Missing music – they only played the very beginning from TT up until the camera starts approaching going inside the mountains for the tumultuous Gandalf vs. Balrog fall. THEY DID NOT PLAY IT!! I could not believe they cut this in favor of some other things (such as the Treebeard buuuuu-dum! Buuuu-dum! weird music). The chanting choral effect alone should qualify this piece to be played, as it was played in New Zealand. I did not like this omission, and in fact the program stated the first song in the second Act was “Foundations of Stone”. Someone needs to remind them that that *is* that portion of the music, not the 45-second French horn introduction to the movie (the mountain fly-over which is great as well).

The first violin playing the Rohan theme (and some others, but this is where I noticed it) seemed to be ad-libbing a little. He added some little transitions that I know are not part of the music as Howard wrote it or at least conducted it in the movie and CD versions. He also was drowned out too often when he was supposed to carry the main tune of a piece. They need better mixing/amplification control or something.

I can’t figure out why a concert would spend time playing that Treebeard hollow-wooden and tuba sounding slow piece, it dragged and on-screen it showed a picture of Treebeard (more of a concept sketch, just like one that appears in the ROTK credits) and simply zoomed in on it in a quirky way and panned around it like 10 times – the same sketch while the song played; I would gladly have traded that time out for any of the other noted missing pieces. It also didn’t sound very good, as it is a very hard piece to play live and with a smaller and unfamiliar orchestra than the larger London or NZ ones. Oh, btw the Seattle Symphony was missing a good 20-30 people, possibly due to needing the space for the chorals (some 200 people).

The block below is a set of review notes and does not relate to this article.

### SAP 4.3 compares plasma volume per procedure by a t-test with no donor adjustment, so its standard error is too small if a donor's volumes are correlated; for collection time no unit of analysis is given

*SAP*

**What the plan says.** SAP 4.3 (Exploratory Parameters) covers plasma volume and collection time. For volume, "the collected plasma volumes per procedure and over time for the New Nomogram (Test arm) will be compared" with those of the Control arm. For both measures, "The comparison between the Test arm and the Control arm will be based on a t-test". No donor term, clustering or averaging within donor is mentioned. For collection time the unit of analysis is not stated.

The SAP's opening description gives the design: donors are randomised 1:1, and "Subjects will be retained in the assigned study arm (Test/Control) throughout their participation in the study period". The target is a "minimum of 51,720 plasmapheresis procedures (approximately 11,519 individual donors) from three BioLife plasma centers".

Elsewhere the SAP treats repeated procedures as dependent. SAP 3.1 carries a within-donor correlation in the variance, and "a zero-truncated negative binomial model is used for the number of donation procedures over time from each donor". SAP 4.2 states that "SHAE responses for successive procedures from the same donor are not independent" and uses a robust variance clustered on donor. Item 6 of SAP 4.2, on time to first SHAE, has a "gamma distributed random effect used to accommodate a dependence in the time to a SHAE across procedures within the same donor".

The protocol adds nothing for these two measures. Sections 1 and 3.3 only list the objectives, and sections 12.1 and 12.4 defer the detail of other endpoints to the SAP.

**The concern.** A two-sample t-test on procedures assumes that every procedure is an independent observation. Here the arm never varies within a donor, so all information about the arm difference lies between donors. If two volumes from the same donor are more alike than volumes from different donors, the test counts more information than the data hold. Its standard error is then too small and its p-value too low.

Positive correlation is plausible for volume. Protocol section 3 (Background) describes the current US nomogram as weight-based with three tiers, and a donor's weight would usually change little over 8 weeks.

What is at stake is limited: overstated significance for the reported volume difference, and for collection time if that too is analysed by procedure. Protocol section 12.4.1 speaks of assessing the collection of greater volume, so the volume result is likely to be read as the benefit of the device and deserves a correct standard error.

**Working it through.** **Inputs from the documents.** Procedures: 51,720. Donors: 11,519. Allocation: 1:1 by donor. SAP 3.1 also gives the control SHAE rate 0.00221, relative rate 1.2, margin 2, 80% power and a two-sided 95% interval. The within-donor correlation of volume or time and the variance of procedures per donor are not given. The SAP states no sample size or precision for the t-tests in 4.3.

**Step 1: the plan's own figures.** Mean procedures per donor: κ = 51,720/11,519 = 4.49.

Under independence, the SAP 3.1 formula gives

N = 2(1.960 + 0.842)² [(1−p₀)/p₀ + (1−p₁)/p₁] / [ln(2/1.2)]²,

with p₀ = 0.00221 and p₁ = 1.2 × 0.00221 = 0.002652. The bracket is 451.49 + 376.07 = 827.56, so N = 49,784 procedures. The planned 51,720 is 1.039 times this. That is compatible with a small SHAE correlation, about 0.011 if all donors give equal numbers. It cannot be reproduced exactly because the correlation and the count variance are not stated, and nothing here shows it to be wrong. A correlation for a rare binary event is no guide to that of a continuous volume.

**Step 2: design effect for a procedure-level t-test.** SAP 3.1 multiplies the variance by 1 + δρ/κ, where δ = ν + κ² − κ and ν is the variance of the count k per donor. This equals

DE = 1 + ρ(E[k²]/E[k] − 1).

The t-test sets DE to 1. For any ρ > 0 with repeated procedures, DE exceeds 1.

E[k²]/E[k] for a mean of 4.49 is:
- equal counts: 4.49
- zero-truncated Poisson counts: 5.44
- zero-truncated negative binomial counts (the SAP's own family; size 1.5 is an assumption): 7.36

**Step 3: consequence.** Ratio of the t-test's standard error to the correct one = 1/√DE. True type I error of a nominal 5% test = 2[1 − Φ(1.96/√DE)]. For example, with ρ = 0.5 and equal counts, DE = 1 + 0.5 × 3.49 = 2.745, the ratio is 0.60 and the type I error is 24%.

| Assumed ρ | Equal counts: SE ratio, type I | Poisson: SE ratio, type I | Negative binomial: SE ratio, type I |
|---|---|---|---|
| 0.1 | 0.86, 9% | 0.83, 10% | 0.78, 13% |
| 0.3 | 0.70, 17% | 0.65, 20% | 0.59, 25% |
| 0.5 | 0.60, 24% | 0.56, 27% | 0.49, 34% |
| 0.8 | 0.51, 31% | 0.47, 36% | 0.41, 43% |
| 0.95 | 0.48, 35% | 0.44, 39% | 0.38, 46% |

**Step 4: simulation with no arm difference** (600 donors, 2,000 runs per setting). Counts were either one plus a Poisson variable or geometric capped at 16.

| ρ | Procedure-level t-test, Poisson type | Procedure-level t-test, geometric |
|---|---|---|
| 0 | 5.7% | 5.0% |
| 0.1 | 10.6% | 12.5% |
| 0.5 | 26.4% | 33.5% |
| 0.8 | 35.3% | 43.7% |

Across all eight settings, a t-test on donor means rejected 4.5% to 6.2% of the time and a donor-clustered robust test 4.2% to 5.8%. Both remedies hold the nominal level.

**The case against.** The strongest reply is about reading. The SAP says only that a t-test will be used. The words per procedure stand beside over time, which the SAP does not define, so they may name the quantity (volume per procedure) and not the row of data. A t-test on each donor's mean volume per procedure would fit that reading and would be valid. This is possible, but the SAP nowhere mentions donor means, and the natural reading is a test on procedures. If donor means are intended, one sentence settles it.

Also missing: ROTK’s Minas Tirith!! How can they leave out that?! When Gandalf and Pippin approach and climb the walls of MT that is a monumental piece, but MIA in the concert (again, in NZ they played it). They cut in after the climactic crescendo at the top with the White Tree (they came in with the softer bit after Pippin says “it’s the tree”, with no sign of the main theme played). They did play the Beacons at least shortly thereafter.

I was hoping for a Billy Boyd-ian solo but was not surprised they did not include that, although I had hoped it would be done by a guest artist.

Speaking of chorals, great job overall as others have pointed out. But the men were definitely not loud enough when they needed to pound out dwarven chants, and the entire chorus should have been much louder (and the voices were entirely drowned out when it should have been vice versa) during the entrance of the Nazgul to Pellinor as they fly down (you know, the awesome screaming moment in the film just after Gothmog spits on the rock that almost landed on him).

The guy in the back right doing Viggo’s chanting at the coronation was way too low (couldn’t’ even hear him although it was clear he was straining to be heard better) and he also had too much of that professional “let me use my vibrato to impress you” for that bit – it is a straight chant, as Viggo himself performed it in NZ at the premiere. I got the distinct impression this fellow didn’t even practice or listen to how Viggo did it, but maybe it is just his style (although I would argue this symphony is larger than anyone’s “style” and they should mold themselves to it, not it to them).

They showed sketches of the Grey Havens from many angles during the Grey Havens and Into The West songs. That was a great move. Back in NZ they only had some arch sketches and maybe 1-2 others, here they had many of the entire Havens area including the surrounding hills and peaks that you can’t even see in the movie.

I wanted to point out these small flaws as they really stood out to me, since I have seen the films an average of 20+ times each. But regardless of any nit-picking, this concert was excellent for anyone of any age. I was very glad to be able to see it again and share it with my girlfriend who absolutely adored it too.